Posted January 7, 2012

    Dithers

    I am a skeptic and an atheist, and I always seem to find it difficult to enjoy Shermer's works. It seems to me he rarely keeps to the topic of his books. The section on astronomy is the best example of this, as it dithers on into a rote science history lesson. And what do the differences between one side of an island and another have to do with "the believing brain?" I may never know.

    3 out of 5 people found this review helpful.

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  • Anonymous

    Posted November 13, 2013

    A well-articulated explanation of how human beings form beliefs.

    A well-articulated explanation of how human beings form beliefs. Beliefs come first, based on emotional factors or ease of understanding, followed by "logical" explanations. Anyone who has dealt with human beings can see that this is indeed true. It's helpful to have books like this to remind us of our tendencies, so we can counteract them with scientific reason.  

    1 out of 1 people found this review helpful.

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  • Posted September 14, 2012

    more from this reviewer

    Skepticism In The Believing Brain Michael Shermer, the founder a

    Skepticism
    In The Believing Brain Michael Shermer, the founder and editor of Skeptic Magazine, shows the reader how and why we believe. He begins the book with a discussion of religious beliefs, providing a few examples of life-altering religious (or irreligious) experiences, including his own. I found these stories engaging and enjoyed Shermer's philosophical discussion. Then Shermer defines "agenticity"--the tendency to assume patterns have meaning and intention (an outside agent) instead of seeing them as non-intentional or even random events. He describes the cellular mechanics of our brains and why we would have evolved "agenticity," and then provides many examples of how we see patterns even when they don't exist. This part was pretty funny. I enjoyed his examples. Shermer describes how we can become convinced that our own beliefs are accurate and unbiased, how confirmation bias leads to unconsciously ignoring data that contradict our ideas while noticing in minute detail all the examples in which the data confirm our ideas. This leads to a political discussion of liberals versus conservatives versus libertarianism (because, after all, we simply MUST hear about Shermer's libertarian beliefs!). The final third of the book describes the progress of scientific beliefs from world-is-flat to the multi-verse (again, Shermer inserts a commentary about what HE believes, which seemed a small digression from his main point). This third of the book also describes how the scientific method works. I found the final third of the book less interesting than the first two thirds. It seemed a little less organized than the first two parts, but that may have been because my mind was wandering since I was already familiar with the material he covered. In the end, this was a fun and interesting read, but nothing I'm going to read again.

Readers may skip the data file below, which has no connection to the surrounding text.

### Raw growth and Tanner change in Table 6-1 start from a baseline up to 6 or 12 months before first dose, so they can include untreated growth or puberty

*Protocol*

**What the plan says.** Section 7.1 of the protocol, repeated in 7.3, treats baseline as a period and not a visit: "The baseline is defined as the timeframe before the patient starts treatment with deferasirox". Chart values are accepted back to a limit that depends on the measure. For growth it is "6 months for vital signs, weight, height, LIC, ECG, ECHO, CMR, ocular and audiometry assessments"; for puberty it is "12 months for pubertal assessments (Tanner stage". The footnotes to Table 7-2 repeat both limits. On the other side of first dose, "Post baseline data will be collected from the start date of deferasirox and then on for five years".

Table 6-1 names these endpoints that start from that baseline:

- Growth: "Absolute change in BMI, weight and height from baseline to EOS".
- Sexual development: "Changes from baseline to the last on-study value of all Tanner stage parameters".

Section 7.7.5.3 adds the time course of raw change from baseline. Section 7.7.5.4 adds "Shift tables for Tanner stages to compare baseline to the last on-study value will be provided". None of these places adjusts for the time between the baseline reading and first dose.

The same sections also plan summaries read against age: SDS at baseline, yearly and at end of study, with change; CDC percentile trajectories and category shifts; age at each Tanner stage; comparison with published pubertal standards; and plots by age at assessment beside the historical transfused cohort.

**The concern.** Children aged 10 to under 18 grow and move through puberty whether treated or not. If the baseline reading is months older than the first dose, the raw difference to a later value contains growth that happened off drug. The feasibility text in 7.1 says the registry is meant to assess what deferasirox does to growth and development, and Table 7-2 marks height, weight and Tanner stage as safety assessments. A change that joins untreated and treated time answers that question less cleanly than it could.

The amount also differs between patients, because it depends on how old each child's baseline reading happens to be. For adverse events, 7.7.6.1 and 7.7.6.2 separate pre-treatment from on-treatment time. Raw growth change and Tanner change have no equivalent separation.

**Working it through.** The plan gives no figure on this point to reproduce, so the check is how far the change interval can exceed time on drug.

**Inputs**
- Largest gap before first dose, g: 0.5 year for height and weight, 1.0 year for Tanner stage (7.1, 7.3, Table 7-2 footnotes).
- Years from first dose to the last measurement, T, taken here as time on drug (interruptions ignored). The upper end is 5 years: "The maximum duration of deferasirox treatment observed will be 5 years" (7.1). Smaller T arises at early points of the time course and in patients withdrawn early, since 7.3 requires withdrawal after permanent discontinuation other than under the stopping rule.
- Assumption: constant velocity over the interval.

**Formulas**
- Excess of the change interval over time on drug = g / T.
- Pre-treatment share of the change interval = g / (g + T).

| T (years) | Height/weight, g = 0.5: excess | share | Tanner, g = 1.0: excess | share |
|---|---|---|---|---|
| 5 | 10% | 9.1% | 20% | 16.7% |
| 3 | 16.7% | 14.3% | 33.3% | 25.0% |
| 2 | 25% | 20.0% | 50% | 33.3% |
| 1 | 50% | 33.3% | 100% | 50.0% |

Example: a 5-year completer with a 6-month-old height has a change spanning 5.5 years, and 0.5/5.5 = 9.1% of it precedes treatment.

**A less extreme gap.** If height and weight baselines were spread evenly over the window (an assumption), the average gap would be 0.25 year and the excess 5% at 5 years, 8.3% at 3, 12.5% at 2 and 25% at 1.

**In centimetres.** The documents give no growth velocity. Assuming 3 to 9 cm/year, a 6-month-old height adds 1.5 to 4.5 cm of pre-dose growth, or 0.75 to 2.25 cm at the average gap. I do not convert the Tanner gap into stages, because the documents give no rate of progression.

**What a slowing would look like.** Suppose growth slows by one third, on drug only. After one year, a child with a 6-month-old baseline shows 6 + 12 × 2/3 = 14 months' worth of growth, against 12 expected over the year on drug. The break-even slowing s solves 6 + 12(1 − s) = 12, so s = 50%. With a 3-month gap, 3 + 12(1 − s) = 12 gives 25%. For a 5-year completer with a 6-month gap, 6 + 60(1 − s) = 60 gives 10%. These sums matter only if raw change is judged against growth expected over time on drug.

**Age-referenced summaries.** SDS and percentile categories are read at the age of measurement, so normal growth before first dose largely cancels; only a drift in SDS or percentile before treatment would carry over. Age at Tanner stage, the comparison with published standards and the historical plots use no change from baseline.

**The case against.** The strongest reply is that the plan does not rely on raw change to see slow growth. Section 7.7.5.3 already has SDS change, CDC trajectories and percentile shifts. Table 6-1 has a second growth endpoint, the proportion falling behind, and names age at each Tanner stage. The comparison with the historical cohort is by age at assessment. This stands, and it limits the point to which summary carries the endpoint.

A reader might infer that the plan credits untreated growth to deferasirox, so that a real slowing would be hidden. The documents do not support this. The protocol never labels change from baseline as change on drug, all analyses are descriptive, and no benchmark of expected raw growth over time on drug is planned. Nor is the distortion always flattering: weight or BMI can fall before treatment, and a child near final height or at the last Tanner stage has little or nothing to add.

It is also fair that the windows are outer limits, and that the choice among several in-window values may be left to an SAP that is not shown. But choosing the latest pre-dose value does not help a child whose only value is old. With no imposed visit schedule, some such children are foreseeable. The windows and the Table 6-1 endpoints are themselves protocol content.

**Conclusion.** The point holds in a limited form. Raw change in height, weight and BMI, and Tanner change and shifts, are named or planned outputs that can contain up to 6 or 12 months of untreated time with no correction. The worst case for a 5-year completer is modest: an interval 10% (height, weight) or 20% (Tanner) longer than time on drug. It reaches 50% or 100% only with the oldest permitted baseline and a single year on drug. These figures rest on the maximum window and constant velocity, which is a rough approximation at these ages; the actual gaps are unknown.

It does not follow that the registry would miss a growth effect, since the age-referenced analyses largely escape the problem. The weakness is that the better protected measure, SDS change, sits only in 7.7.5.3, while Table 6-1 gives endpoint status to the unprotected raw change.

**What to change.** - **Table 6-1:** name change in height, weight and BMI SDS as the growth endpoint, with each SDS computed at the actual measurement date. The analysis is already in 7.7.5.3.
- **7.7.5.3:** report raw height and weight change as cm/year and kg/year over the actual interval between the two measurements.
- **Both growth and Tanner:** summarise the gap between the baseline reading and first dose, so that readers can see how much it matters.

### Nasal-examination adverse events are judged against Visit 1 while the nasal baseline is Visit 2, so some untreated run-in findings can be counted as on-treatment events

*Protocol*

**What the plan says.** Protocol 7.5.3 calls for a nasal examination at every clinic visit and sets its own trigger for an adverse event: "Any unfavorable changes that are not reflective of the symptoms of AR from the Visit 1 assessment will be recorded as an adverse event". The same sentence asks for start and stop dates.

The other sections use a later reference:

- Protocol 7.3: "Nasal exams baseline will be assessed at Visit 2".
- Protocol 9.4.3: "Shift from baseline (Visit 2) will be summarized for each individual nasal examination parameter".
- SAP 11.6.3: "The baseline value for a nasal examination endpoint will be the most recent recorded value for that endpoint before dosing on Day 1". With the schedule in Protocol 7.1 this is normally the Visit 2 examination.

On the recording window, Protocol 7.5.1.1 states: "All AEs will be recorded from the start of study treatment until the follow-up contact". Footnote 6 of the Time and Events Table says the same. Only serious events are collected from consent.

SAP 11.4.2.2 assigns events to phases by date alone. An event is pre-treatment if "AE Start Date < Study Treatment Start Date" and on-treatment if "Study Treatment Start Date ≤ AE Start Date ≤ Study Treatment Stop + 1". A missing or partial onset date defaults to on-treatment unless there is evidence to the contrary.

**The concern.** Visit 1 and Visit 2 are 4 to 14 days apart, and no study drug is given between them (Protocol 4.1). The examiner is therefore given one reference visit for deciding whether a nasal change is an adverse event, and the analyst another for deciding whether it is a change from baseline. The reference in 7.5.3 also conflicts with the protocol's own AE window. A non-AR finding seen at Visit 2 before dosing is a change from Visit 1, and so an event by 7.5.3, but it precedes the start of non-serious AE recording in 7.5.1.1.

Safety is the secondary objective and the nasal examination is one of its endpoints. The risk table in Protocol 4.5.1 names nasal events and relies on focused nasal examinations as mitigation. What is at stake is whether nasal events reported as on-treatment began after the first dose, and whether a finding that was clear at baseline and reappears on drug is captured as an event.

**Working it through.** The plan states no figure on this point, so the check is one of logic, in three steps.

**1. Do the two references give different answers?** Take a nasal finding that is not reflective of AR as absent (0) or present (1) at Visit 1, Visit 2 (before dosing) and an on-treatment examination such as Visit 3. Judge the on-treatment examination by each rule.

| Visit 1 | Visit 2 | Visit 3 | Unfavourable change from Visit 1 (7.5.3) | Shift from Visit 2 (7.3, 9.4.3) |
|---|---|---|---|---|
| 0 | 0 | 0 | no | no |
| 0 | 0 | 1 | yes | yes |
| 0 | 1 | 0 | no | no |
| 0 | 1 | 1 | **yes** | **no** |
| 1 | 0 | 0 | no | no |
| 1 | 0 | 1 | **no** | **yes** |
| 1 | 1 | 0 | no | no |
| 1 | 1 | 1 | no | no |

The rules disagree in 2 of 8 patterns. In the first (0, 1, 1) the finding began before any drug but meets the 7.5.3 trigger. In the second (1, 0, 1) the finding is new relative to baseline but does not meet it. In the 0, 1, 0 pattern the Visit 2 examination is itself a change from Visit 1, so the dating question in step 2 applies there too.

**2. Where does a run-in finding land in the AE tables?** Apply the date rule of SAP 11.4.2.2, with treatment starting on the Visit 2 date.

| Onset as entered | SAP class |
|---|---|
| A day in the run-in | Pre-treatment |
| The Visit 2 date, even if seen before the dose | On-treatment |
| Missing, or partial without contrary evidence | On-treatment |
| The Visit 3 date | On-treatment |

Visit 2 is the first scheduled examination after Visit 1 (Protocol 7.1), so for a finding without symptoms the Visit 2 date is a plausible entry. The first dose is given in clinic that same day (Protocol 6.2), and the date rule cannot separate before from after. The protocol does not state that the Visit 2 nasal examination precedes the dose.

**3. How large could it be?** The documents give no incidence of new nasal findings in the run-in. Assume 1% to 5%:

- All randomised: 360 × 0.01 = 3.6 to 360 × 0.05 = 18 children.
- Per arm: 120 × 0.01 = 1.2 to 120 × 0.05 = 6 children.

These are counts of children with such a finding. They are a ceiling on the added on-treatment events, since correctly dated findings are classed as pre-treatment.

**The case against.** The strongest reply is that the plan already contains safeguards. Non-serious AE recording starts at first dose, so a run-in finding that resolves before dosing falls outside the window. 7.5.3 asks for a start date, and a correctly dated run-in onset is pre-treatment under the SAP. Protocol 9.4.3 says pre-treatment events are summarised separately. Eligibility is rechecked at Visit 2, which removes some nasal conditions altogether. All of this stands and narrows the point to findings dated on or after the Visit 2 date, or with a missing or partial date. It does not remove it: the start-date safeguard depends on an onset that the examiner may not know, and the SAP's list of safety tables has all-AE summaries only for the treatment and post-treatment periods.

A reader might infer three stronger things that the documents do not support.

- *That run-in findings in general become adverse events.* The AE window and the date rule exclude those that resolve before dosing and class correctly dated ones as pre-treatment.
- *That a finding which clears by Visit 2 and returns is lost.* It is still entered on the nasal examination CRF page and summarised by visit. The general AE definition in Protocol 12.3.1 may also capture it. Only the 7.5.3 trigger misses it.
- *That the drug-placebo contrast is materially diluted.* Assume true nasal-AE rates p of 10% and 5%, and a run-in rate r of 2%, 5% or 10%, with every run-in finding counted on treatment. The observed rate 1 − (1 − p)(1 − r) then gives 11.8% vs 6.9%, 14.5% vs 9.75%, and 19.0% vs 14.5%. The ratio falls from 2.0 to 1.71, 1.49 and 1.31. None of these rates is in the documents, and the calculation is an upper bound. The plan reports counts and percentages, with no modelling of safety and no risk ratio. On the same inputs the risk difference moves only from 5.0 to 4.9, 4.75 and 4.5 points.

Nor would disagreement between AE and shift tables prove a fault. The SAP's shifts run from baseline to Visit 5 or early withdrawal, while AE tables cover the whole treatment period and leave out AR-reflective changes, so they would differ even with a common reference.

1 out of 1 people found this review helpful.

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  • Posted July 14, 2011

    Don't buy

    In the first few pages, the author finds it wrong that more people believe in God & angels than evolution. He assumes too much. Evolution is not a FACT it is a THEORY. I for one am comvinced it is not true (read Behe's "Darwin's Black Box") Regardless, this book is an insult and a waste of money and time. Do not buy

    1 out of 49 people found this review helpful.

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  • Anonymous

    Posted July 13, 2011

    Bad

    Waste of money.

    1 out of 39 people found this review helpful.

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  • Anonymous

    Posted August 7, 2011

    Would not recommend it.

    Author is more interested in writing about how smart he is and about his personel views than the facts. There are better books on this topic.

    0 out of 12 people found this review helpful.

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  • Posted July 23, 2011

    Ok

    Started off good and then became a soap box from which he preaches his political and economic philosophy

    0 out of 12 people found this review helpful.

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    Posted July 16, 2011